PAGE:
Mt St Helens
- Pages: 4
- Word count: 816
- Category: Volcano
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Miriam Juhl MW 815 Mount Saint Helens Having lived in a valley the majority of my life I can understand all too easily what it is to take the mountains around you for granted. In ignorance of their formation, unaware of how their past or future may affect me, or my community. That is just how the inhabitants of Portland were before Mount Saint Helen’s awoke from a long slumber some 30 years ago. Luckily for me, the volcanism responsible for my mountain ranges are truly long dormant. The tectonic forces driving their formation no longer in action. Unbeknownst to the majority of Portlandians pre-March 1980, the snow-capped symmetrical beauty lying picturesquely 50 miles in the visible distance was in actuality a slumbering monster.
One that had many times over wreaked havoc on the surrounding land, it’s scarring visible through the timber. Part of the majestic Cascade Mountain Range; which spans 700 miles through North America’s Pacific Northwest from California to British Columbia, Mount Saint Helens is a stratovolcano located 96 miles south of Seattle, in Skamania County, Washington. It’s formation being directly driven by volcanism as a result of the Juan De Fuca plate subducting beneath the North American plate. Mt St Helens is notoriously famous or its May 18th, 1980 eruption; a deadly event bestowing the Mountain with the title of single most destructive volcanic eruption in US history. Inhabitants of the area were first warned of the volcanos impending eruption in March of 1980 where on the 16th of that month Mount Saint Helens experienced a series of earthquakes.
March 27th that year the Mountain shook the surroundings with its first eruption in a century, this was the beginning of both seismic and volcanic activity that would stretch on for months culminating in the fatal eruption of May 18th which claimed 57 lives. It wasn’t the size of the eruption or the lava flows that made this eruption so devastating, but the consequent debris flows that mercilessly tore through anything in their path. In comparison, even in its own history, Mount Saint Helens eruption that fateful day was quite small in regards to total output, which was a third of a cubic meter. Time is immense, and this mountain dates back millennia. Long before 1980, 275,000 years ago to be exact, Mount Saint Helen’s began an ascension to a deadly volcano, its age measured in stages. The mountain started out as domes in the Ape Canyon Stage (275-35 ka) during which time there were two major eruptive times with a long hiatus separating them these are responsible for the earliest deposits that have been measured. Between each stage of activity is a time of dormancy.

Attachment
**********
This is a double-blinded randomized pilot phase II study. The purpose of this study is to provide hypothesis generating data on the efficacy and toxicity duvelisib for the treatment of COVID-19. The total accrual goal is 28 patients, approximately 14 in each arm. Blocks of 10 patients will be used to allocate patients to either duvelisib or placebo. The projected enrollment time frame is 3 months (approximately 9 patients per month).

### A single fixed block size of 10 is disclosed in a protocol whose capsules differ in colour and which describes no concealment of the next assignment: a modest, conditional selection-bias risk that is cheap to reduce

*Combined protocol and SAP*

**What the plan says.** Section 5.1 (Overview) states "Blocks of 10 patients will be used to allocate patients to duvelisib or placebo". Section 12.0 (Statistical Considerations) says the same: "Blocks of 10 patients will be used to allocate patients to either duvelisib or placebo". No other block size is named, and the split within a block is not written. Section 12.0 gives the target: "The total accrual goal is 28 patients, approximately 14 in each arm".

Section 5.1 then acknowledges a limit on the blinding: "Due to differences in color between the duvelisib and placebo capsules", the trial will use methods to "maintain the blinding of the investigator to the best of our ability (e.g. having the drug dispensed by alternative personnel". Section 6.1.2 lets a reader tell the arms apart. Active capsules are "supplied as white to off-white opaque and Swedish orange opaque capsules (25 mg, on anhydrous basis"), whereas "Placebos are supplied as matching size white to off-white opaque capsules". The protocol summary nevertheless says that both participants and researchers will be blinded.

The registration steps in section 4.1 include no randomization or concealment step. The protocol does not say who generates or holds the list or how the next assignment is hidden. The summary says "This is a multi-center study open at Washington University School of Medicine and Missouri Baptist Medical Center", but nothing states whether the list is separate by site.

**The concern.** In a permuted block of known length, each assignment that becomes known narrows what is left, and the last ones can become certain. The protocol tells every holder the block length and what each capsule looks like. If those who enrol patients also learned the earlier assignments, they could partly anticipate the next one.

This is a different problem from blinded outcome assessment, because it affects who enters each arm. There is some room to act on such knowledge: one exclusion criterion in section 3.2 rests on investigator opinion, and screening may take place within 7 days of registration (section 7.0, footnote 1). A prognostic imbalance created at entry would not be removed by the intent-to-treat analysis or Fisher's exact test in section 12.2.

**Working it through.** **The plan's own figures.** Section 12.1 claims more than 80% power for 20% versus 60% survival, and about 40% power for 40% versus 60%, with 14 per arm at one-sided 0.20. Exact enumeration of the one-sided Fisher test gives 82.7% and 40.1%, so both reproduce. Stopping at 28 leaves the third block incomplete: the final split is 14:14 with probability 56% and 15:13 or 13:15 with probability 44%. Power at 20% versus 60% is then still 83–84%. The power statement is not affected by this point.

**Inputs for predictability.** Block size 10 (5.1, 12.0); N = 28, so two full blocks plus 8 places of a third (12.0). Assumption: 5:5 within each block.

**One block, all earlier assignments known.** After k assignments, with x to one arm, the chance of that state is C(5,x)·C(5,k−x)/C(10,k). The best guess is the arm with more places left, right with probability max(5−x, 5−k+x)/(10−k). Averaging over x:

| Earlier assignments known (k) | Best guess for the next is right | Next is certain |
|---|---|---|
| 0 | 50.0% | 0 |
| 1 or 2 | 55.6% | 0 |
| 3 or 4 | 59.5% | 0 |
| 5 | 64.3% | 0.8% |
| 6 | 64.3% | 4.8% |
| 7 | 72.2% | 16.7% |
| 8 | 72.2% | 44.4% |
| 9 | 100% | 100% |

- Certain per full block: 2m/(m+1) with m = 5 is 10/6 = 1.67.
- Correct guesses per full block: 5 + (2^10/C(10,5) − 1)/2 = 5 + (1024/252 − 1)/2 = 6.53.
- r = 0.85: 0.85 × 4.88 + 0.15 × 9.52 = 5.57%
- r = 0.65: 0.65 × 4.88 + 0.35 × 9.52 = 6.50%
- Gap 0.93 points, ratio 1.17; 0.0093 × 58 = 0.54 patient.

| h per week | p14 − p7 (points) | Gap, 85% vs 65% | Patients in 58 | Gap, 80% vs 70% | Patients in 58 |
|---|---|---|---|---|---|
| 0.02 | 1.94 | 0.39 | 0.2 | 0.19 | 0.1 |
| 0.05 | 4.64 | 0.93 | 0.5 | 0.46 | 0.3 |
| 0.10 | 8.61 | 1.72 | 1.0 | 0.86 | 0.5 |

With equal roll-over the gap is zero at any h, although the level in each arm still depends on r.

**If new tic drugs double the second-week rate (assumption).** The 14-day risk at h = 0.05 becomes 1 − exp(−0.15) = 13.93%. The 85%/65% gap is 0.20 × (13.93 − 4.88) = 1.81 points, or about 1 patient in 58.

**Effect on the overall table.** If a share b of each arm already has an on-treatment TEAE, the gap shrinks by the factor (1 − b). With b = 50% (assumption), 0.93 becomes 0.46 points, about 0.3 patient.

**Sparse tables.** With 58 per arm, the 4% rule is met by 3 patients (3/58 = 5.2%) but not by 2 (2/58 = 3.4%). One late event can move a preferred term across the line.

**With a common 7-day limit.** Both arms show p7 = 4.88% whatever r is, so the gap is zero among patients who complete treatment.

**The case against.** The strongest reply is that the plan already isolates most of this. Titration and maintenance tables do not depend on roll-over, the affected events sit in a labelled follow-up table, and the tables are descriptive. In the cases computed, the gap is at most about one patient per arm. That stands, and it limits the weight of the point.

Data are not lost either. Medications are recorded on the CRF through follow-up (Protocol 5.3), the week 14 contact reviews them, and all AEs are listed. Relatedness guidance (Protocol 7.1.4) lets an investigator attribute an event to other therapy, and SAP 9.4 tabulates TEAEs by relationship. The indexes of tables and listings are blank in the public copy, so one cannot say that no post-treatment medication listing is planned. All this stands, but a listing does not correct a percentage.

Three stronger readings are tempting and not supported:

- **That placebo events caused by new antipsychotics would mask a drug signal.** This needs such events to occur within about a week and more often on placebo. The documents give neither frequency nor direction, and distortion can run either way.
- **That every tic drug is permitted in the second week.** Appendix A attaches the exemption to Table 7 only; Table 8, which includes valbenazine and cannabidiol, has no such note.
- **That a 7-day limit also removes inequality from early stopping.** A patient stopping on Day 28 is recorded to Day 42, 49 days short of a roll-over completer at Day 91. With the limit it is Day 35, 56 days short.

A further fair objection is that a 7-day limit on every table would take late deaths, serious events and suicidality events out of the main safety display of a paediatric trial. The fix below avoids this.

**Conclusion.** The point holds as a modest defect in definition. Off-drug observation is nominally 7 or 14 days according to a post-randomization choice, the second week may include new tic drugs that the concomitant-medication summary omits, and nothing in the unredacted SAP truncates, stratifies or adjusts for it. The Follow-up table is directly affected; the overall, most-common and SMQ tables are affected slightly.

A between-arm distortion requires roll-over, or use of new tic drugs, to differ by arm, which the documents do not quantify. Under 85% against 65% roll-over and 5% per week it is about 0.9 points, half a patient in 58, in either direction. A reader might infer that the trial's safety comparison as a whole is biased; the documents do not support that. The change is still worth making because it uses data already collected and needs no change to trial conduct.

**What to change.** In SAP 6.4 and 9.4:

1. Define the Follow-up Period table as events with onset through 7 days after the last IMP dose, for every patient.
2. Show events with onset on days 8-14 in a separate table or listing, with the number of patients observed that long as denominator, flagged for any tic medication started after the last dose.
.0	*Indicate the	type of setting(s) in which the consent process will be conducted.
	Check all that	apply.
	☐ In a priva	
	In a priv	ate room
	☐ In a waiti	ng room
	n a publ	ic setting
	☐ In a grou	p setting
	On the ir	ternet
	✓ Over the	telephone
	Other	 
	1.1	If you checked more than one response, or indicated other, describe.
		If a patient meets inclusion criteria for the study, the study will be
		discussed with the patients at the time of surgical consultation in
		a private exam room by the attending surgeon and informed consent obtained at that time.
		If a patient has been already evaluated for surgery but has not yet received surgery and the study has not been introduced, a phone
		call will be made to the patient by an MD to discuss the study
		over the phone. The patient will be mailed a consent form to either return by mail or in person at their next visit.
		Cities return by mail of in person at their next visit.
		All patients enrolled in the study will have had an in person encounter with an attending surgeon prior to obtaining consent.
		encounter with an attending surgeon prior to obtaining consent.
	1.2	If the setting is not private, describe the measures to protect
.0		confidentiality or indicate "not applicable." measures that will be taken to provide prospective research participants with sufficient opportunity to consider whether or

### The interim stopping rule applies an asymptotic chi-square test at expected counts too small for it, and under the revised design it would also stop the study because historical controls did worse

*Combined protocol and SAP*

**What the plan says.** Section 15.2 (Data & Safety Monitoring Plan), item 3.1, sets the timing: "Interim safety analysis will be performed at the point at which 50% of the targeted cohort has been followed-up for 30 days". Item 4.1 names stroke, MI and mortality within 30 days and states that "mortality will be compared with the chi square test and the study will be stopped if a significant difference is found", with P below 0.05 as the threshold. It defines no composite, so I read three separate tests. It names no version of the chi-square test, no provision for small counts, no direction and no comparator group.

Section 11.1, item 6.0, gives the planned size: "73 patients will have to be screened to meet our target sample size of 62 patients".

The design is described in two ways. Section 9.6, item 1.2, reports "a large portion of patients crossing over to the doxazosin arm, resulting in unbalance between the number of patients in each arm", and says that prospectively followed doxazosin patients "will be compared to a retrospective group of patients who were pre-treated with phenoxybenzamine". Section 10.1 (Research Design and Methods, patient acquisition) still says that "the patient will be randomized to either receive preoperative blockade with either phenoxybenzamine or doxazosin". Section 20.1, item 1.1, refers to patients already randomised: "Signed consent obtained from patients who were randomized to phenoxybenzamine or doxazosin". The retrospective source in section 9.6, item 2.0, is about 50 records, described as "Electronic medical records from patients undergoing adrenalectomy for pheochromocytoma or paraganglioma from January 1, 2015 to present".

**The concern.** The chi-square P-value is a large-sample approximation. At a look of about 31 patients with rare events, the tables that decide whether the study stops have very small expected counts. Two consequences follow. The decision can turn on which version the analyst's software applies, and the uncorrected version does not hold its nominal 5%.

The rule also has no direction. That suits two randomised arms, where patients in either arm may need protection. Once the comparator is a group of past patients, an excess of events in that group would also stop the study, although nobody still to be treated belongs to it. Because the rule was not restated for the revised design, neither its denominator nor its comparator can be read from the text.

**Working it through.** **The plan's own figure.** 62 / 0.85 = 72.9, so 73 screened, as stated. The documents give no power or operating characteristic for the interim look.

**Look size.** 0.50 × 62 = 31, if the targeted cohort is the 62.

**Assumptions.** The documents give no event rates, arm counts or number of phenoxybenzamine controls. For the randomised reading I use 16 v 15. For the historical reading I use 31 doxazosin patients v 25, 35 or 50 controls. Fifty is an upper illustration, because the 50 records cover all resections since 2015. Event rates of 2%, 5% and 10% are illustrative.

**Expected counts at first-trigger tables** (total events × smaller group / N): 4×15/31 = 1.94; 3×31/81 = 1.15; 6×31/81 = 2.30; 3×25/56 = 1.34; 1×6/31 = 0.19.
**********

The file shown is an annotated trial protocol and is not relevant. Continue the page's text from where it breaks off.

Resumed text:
The Cougar Stage (28-18 ka) is believed to be the most active stage being marked by the Swift Creek flow (18 ka) the largest lava flow in the history of the mountain. This was followed by the Swift Creek Stage (16-12.8 ka) which although of short duration was marked by two phases. The Spirit Lake Stage (3.9 ka-present) is separated into seven periods of eruptive activity and brings us into the present day. Each eruptive period contributed to the many depositions found. During the Smith Creek (3.9-3.3 ka) saw an eruption four times that of 1980. Through every period it is clear to see that Mt St Helens most threatening geologic hazard is consistently debris flows associated with highly volatile volcanism. Through its long history, the volcano has shown us it’s fury and we know more is yet to come.
The probability of Mount St. Helens resuming activity is unquestionable, how and when present the questions. Many probabilities include the growth of new lava domes, eruptions of both basaltic and andesitic tephra, lava flows, explosive eruptions of tephra, large lahars, and pyroclastic flows. With today’s technologies, massive stores of data and computing power we are better equipped to face what Mount Saint Helen may want to throw at us. Teams of volcanologists, geologists and scientists are closely monitoring the Mountains activity.
And yet even with all of this, it’s hard to say what to expect next, or when. All that can be said with certainty is that we have yet to see the end of what this volcano can and will do, but whatever it may be, we will not face it unaware. Citations: Science for a changing World, USGS. “Volcano Hazards Program.” What Is an Earthquake and What Causes Them to Happen?, 2018, www.usgs.gov/volcano/mount-st-helens. Oregon State University. ‘New imagery solves mystery of why Mount St. Helens is out of line with other volcanoes.’ ScienceDaily. ScienceDaily, 4 September 2018. . ‘Saint Helens, Mount.’ The Columbia Encyclopedia, 6th ed.. . Encyclopedia.com. 12 Nov. 2018 . “’NO ERUPTION’ at Mount St. Helens but dust and ash, warning says”. F. Zarkhin. The Oregonian/OregonLive. 14 Oct.2018. https://www.oregonlive.com/pacific-northwest-news/index.ssf/2018/10/no_eruption_at_mount_st_helens.html https://pubs.usgs.gov/fs/2000/fs036-00/ https://volcanoes.usgs.gov/volcanoes/st_helens/ https://faculty.washington.edu/moral/publications.html